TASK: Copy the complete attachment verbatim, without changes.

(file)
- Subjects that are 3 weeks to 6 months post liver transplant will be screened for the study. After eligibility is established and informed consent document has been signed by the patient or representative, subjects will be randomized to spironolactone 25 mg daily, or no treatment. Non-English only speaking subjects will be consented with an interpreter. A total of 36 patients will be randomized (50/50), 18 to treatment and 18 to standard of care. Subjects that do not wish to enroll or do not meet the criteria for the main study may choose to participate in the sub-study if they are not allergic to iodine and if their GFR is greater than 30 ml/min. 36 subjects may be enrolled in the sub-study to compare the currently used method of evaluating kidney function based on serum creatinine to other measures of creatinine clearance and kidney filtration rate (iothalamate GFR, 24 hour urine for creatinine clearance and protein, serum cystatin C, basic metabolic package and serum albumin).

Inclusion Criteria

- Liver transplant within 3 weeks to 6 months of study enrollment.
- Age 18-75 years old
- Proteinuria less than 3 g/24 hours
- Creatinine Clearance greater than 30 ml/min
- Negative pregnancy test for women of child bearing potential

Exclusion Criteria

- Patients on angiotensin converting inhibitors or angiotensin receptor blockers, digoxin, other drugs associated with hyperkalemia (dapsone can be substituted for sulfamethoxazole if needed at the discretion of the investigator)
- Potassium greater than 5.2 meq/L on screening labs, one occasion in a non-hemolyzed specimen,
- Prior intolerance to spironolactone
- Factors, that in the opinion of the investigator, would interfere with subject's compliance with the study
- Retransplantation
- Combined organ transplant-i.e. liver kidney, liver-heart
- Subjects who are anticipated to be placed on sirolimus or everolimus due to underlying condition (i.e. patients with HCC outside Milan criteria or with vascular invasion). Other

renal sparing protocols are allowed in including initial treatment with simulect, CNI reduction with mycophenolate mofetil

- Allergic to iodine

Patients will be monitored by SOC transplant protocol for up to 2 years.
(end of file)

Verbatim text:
- Subjects that are 3 weeks to 6 months post liver transplant will be screened for the study. After eligibility is established and informed consent document has been signed by the patient or representative, subjects will be randomized to spironolactone 25 mg daily, or no treatment. Non-English only speaking subjects will be consented with an interpreter. A total of 36 patients will be randomized (50/50), 18 to treatment and 18 to standard of care. Subjects that do not wish to enroll or do not meet the criteria for the main study may choose to participate in the sub-study if they are not allergic to iodine and if their GFR is greater than 30 ml/min. 36 subjects may be enrolled in the sub-study to compare the currently used method of evaluating kidney function based on serum creatinine to other measures of creatinine clearance and kidney filtration rate (iothalamate GFR, 24 hour urine for creatinine clearance and protein, serum cystatin C, basic metabolic package and serum albumin).

Inclusion Criteria

- Liver transplant within 3 weeks to 6 months of study enrollment.
- Age 18-75 years old
- Proteinuria less than 3 g/24 hours
- Creatinine Clearance greater than 30 ml/min
- Negative pregnancy test for women of child bearing potential

Exclusion Criteria

- Patients on angiotensin converting inhibitors or angiotensin receptor blockers, digoxin, other drugs associated with hyperkalemia (dapsone can be substituted for sulfamethoxazole if needed at the discretion of the investigator)
- Potassium greater than 5.2 meq/L on screening labs, one occasion in a non-hemolyzed specimen,
- Prior intolerance to spironolactone
- Factors, that in the opinion of the investigator, would interfere with subject's compliance with the study
- Retransplantation
- Combined organ transplant-i.e. liver kidney, liver-heart
- Subjects who are anticipated to be placed on sirolimus or everolimus due to underlying condition (i.e. patients with HCC outside Milan criteria or with vascular invasion). Other

renal sparing protocols are allowed in including initial treatment with simulect, CNI reduction with mycophenolate mofetil

- Allergic to iodine

Patients will be monitored by SOC transplant protocol for up to 2 years.